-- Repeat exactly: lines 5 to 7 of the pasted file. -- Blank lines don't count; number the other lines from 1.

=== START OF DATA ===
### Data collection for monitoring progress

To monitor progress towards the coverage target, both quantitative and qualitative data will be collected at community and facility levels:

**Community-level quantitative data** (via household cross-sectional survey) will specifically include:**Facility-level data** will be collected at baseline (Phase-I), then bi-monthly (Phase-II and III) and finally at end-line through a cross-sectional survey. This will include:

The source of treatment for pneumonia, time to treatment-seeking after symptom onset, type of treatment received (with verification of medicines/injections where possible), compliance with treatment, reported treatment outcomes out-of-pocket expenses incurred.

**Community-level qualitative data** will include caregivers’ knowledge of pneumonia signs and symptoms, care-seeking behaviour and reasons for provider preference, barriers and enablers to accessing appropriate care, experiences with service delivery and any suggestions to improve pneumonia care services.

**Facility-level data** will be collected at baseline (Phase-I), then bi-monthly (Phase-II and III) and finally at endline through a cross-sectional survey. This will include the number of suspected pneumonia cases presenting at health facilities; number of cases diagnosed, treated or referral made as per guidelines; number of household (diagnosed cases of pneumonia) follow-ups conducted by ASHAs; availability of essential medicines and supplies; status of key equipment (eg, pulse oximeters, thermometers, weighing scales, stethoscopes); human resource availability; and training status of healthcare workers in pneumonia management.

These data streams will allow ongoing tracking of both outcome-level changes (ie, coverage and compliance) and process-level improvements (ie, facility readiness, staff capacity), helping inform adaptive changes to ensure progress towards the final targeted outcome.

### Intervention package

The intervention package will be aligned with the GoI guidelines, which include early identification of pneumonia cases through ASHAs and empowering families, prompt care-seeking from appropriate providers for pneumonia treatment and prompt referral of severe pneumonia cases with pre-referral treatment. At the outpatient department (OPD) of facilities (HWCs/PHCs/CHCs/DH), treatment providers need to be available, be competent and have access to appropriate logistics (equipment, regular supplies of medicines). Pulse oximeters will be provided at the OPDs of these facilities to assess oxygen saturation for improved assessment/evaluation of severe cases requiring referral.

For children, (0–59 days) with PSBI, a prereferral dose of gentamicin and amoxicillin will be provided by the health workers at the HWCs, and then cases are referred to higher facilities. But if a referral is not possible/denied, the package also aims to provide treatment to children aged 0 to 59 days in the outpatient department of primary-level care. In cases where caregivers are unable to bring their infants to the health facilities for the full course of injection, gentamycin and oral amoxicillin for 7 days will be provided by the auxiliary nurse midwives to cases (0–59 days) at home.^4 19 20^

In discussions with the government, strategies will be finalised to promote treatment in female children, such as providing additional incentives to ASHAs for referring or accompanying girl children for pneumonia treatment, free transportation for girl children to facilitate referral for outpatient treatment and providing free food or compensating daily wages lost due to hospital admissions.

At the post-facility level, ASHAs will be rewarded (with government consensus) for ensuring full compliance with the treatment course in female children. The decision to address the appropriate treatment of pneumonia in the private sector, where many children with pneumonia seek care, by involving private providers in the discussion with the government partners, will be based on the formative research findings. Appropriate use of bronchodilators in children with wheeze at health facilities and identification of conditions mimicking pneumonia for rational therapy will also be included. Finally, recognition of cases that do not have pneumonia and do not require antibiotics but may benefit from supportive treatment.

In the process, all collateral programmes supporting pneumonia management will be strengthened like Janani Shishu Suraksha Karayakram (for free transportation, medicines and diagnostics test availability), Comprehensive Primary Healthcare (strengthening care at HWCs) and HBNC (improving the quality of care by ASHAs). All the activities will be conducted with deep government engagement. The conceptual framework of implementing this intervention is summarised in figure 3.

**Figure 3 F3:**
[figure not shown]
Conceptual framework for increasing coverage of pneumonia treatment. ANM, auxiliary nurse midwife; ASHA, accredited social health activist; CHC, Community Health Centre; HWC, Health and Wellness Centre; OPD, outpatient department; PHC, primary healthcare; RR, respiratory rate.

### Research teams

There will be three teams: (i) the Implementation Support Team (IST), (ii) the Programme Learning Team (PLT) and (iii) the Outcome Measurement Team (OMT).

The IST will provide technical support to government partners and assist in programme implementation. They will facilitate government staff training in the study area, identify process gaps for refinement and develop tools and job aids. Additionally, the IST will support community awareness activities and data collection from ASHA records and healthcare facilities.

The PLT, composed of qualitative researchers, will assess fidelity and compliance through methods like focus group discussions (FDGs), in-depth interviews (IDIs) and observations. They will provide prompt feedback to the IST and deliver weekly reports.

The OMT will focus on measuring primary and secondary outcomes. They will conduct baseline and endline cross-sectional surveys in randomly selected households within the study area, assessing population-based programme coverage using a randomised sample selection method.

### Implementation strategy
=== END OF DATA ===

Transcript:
**Community-level qualitative data** will include caregivers’ knowledge of pneumonia signs and symptoms, care-seeking behaviour and reasons for provider preference, barriers and enablers to accessing appropriate care, experiences with service delivery and any suggestions to improve pneumonia care services.

**Facility-level data** will be collected at baseline (Phase-I), then bi-monthly (Phase-II and III) and finally at endline through a cross-sectional survey. This will include the number of suspected pneumonia cases presenting at health facilities; number of cases diagnosed, treated or referral made as per guidelines; number of household (diagnosed cases of pneumonia) follow-ups conducted by ASHAs; availability of essential medicines and supplies; status of key equipment (eg, pulse oximeters, thermometers, weighing scales, stethoscopes); human resource availability; and training status of healthcare workers in pneumonia management.

These data streams will allow ongoing tracking of both outcome-level changes (ie, coverage and compliance) and process-level improvements (ie, facility readiness, staff capacity), helping inform adaptive changes to ensure progress towards the final targeted outcome.